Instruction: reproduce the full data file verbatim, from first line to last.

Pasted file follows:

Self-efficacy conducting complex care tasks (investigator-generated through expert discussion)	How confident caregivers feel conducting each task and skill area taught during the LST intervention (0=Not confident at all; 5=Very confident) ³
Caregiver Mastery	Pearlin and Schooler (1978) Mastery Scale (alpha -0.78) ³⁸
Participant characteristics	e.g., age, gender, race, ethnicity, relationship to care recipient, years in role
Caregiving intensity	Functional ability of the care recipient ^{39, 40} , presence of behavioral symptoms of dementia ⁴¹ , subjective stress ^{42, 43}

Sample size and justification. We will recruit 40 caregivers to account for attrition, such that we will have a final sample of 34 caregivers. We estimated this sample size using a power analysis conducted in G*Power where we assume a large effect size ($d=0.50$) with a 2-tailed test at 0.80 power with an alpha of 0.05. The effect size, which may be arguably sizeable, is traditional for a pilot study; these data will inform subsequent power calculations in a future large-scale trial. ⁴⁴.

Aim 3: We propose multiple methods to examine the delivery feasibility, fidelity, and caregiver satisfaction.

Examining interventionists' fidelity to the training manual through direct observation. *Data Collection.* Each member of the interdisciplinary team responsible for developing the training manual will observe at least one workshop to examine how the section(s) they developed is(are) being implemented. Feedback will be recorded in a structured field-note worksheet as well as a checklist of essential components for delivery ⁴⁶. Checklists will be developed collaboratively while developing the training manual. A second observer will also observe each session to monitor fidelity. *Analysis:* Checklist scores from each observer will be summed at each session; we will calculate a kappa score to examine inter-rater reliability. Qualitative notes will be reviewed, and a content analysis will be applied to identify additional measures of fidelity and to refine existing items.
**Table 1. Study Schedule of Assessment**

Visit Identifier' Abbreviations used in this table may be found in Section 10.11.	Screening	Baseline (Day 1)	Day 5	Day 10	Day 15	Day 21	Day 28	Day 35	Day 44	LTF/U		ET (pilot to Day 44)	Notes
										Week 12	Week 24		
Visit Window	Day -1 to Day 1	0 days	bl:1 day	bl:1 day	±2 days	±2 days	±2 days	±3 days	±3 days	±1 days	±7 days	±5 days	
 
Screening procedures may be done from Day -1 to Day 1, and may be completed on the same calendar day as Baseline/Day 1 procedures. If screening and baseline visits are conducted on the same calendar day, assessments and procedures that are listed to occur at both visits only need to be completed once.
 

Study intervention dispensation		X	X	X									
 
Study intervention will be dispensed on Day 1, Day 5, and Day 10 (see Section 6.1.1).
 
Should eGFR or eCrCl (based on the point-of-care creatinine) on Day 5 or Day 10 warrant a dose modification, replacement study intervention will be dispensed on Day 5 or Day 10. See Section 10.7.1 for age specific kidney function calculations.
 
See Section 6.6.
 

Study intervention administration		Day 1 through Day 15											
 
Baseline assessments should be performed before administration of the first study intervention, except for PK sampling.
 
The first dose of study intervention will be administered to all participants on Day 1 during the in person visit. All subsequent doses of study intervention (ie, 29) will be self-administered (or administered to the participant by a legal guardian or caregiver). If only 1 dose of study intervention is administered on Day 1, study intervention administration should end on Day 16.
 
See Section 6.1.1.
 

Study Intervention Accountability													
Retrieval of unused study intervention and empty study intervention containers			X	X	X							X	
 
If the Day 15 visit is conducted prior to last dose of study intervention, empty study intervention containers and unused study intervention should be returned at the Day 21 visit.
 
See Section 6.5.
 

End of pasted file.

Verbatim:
Self-efficacy conducting complex care tasks (investigator-generated through expert discussion)	How confident caregivers feel conducting each task and skill area taught during the LST intervention (0=Not confident at all; 5=Very confident) ³
Caregiver Mastery	Pearlin and Schooler (1978) Mastery Scale (alpha -0.78) ³⁸
Participant characteristics	e.g., age, gender, race, ethnicity, relationship to care recipient, years in role
Caregiving intensity	Functional ability of the care recipient ^{39, 40} , presence of behavioral symptoms of dementia ⁴¹ , subjective stress ^{42, 43}

Sample size and justification. We will recruit 40 caregivers to account for attrition, such that we will have a final sample of 34 caregivers. We estimated this sample size using a power analysis conducted in G*Power where we assume a large effect size ($d=0.50$) with a 2-tailed test at 0.80 power with an alpha of 0.05. The effect size, which may be arguably sizeable, is traditional for a pilot study; these data will inform subsequent power calculations in a future large-scale trial. ⁴⁴.

Aim 3: We propose multiple methods to examine the delivery feasibility, fidelity, and caregiver satisfaction.

Examining interventionists' fidelity to the training manual through direct observation. *Data Collection.* Each member of the interdisciplinary team responsible for developing the training manual will observe at least one workshop to examine how the section(s) they developed is(are) being implemented. Feedback will be recorded in a structured field-note worksheet as well as a checklist of essential components for delivery ⁴⁶. Checklists will be developed collaboratively while developing the training manual. A second observer will also observe each session to monitor fidelity. *Analysis:* Checklist scores from each observer will be summed at each session; we will calculate a kappa score to examine inter-rater reliability. Qualitative notes will be reviewed, and a content analysis will be applied to identify additional measures of fidelity and to refine existing items.
**Table 1. Study Schedule of Assessment**

Visit Identifier' Abbreviations used in this table may be found in Section 10.11.	Screening	Baseline (Day 1)	Day 5	Day 10	Day 15	Day 21	Day 28	Day 35	Day 44	LTF/U		ET (pilot to Day 44)	Notes
										Week 12	Week 24		
Visit Window	Day -1 to Day 1	0 days	bl:1 day	bl:1 day	±2 days	±2 days	±2 days	±3 days	±3 days	±1 days	±7 days	±5 days	
 
Screening procedures may be done from Day -1 to Day 1, and may be completed on the same calendar day as Baseline/Day 1 procedures. If screening and baseline visits are conducted on the same calendar day, assessments and procedures that are listed to occur at both visits only need to be completed once.
 

Study intervention dispensation		X	X	X									
 
Study intervention will be dispensed on Day 1, Day 5, and Day 10 (see Section 6.1.1).
 
Should eGFR or eCrCl (based on the point-of-care creatinine) on Day 5 or Day 10 warrant a dose modification, replacement study intervention will be dispensed on Day 5 or Day 10. See Section 10.7.1 for age specific kidney function calculations.
 
See Section 6.6.
 

Study intervention administration		Day 1 through Day 15											
 
Baseline assessments should be performed before administration of the first study intervention, except for PK sampling.
 
The first dose of study intervention will be administered to all participants on Day 1 during the in person visit. All subsequent doses of study intervention (ie, 29) will be self-administered (or administered to the participant by a legal guardian or caregiver). If only 1 dose of study intervention is administered on Day 1, study intervention administration should end on Day 16.
 
See Section 6.1.1.
 

Study Intervention Accountability													
Retrieval of unused study intervention and empty study intervention containers			X	X	X							X	
 
If the Day 15 visit is conducted prior to last dose of study intervention, empty study intervention containers and unused study intervention should be returned at the Day 21 visit.
 
See Section 6.5.
 